Crossroads Day 2

Guilt is a great thing. I was hanging out on the floor trying to find both an electrical outlet and wireless internet connection when Prof. Dr. Lale Duruiz rescued me – offering me the use of her very own office! She said I had “a great tactic.” 🙂
I attended only one panel (besides mine) – 2.3 Emotion Trouble, or the Affective Turn in Media and Cultural Studies II. It was quite interesting. Elaine Chang read an engaging paper on dating game shows, posing the question of comparison between winning a mate and winning a refrigerator. Her conclusion had to do with an economy of love and surplus desire, along with many questions about these public displays of emotionality and the subjective desire for it. It certainly had me reflecting a bit on this whole weblog business. 🙂 What I “put on display,” what I don’t, who I bring into this space with me, who I don’t. How I bring people into this space. This is a more refined question than has been posed in the past. I’ve answered the question, “why blog,” on more than one occasion, but it always feels too abstract and depersonalized. I actually believe in this forum as a space of interaction, which means it could become a space for interaction. Ah – this is a recurring debate too! (Those dang discourses. They just keep cycling around.)
I had a couple of “aha” moments during this panel, particularly about the field of cultural studies and what/why/how it differs from social interaction. Helps me get more perspective on the cultural studies-ists (?) in my department as well as giving me some hooks where I might be able to attach carabiners from/to my work on language, interpretation, interaction -> and the “flow” from these “up” to institutional policies, practices, structures, etc.
Mervi Pantti & Johanna Sumiala-Seppäälä’s paper on mediatized death rituals reminded me of the historical public lynchings in the US. One of the slides described news reportage of tragic accidents in Finland “as moments of collective effervescence.” I can’t recall who/where I read or heard something similar about the picnics white folks organized periodically with a lynching as the main “entertainment.” I also thought of the television coverage of 9/11, and of course all of the on-going war coverage. I keep puzzling, how is all of this vast human energy going to be rechanneled? What else can these impulses and desires be turned toward?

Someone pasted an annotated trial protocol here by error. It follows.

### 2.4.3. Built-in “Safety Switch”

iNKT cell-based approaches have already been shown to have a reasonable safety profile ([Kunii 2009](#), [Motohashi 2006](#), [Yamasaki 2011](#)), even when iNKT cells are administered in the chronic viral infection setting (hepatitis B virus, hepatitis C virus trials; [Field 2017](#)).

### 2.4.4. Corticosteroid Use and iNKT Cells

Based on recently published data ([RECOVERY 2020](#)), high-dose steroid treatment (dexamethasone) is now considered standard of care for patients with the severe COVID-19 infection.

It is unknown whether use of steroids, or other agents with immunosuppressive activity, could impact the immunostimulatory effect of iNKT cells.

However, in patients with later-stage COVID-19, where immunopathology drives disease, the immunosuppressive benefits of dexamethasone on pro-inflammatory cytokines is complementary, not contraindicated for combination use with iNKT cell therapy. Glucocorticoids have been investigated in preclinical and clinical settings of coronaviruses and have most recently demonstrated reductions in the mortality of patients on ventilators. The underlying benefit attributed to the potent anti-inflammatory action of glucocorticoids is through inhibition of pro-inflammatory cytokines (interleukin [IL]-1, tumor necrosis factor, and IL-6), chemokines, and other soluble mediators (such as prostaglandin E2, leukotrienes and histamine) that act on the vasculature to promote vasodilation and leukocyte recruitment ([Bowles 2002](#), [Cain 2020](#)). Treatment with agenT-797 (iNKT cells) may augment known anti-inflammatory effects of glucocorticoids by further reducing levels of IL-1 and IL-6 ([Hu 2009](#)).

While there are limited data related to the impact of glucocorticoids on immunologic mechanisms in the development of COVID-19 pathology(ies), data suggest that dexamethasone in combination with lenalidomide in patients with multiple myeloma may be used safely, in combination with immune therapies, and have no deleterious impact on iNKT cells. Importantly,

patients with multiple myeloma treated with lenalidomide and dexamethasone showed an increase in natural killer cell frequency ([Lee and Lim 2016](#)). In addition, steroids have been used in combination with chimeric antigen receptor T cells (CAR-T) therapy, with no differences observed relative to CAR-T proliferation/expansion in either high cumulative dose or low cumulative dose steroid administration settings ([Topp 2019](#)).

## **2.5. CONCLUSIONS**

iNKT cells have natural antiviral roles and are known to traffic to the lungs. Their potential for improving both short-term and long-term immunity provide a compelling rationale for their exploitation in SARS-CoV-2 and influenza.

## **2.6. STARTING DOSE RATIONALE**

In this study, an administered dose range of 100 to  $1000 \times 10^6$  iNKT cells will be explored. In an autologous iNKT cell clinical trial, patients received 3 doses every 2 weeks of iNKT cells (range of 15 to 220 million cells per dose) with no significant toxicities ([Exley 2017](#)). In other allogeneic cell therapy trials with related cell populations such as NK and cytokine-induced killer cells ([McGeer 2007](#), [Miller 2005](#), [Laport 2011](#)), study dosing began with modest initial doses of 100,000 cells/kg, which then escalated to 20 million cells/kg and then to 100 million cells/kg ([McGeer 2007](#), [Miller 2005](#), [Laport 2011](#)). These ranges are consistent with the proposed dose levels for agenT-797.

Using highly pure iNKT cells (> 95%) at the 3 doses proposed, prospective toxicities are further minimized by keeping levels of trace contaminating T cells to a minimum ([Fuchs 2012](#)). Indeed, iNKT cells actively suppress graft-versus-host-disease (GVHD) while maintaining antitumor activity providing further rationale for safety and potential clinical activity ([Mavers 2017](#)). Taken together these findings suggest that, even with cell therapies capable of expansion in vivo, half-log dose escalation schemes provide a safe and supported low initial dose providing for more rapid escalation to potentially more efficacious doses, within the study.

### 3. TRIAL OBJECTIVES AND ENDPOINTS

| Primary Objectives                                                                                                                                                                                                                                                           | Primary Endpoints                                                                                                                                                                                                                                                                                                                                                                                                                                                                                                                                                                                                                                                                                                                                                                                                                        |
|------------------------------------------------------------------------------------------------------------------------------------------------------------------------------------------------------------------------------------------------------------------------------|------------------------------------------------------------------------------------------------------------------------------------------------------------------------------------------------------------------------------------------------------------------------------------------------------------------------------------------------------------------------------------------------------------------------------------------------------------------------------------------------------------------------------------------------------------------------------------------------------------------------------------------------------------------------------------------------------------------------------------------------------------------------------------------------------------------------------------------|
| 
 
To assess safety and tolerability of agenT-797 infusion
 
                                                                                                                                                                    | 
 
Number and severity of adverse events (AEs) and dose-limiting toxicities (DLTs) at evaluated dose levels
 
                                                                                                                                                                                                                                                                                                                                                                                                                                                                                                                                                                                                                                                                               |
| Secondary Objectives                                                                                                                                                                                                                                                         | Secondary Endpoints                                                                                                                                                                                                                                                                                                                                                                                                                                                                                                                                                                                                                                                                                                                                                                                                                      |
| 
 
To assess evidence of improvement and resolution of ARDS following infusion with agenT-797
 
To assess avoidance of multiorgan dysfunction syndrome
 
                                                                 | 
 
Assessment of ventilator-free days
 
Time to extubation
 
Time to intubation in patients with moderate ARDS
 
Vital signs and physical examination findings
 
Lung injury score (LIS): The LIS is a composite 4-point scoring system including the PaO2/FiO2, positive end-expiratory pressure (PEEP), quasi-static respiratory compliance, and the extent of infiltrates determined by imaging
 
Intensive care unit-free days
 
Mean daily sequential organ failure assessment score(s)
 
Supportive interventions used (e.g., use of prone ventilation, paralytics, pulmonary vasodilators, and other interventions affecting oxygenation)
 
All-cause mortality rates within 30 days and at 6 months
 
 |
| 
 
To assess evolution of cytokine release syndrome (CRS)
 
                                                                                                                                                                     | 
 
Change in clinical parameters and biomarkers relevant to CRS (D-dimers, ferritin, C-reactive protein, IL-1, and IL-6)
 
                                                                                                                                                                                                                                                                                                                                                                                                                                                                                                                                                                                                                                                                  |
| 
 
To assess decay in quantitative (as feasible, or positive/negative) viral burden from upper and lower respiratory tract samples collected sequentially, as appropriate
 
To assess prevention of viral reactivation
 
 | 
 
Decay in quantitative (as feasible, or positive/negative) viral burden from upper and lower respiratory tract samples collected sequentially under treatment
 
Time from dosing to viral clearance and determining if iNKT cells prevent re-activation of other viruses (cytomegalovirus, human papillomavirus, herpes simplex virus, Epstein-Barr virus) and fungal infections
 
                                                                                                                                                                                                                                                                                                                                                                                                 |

Anu Koivunen then spoke about emotions as politics and the “curious impasse” between various schools/approaches, the recent surge of interest in affect/affectivity, and the general absence of self-reflection of scholars engaged in these topics. I have eto say, I thought it was terribly ironic that Anu noted this individual, scholarly absence and then explained she wouldn’t go into it herself. Her paper was fascinating without that element and I’m not sure what/how she could have shared that aspect without it being a completely different paper and prone to all of the kinds of criticisms that (for instance) I have received from ways of doing this blog. It is a trick, to bring the personal in without making one’s self the (egocentric, narcissistic) subject. Can I (or anyone) be an object of study without being/becoming/remaining a subject, too? But then, isn’t that the point – to be both subject and object, as we are already treated by/within the system(s) in which we live?
A last note before I dash off to the first of today’s panels. Karin Becker was in the audience of this panel and she shared her experience of the day before. She was called by a Swedish television program for an interview. They wanted to ask her whether their own media coverage of the Swedes currently stuck in Beirut is actually “creating angry emotions.” Wow! That’s a cool level of reflexivity on the part of the programmers . . . and . . . it is a case-in-point of the POWER of the media to shape viewer’s responses. If they are able to identify the subtle features of their own broadcast that invokes anger, might this not enable the deliberate elicitation of anger in a population should someone feel the need to inspire it? Likewise, suppose you don’t want people to become angry, might there not be ways to re-frame the coverage so that anger is muted, dispelled, redirected? Of course, these are precisely the arguments made in the other two presentations, both of which show various ways these manipulations are accomplished in regard to two existential motifs: death, and love. Love and death? (Does sequence matter?)

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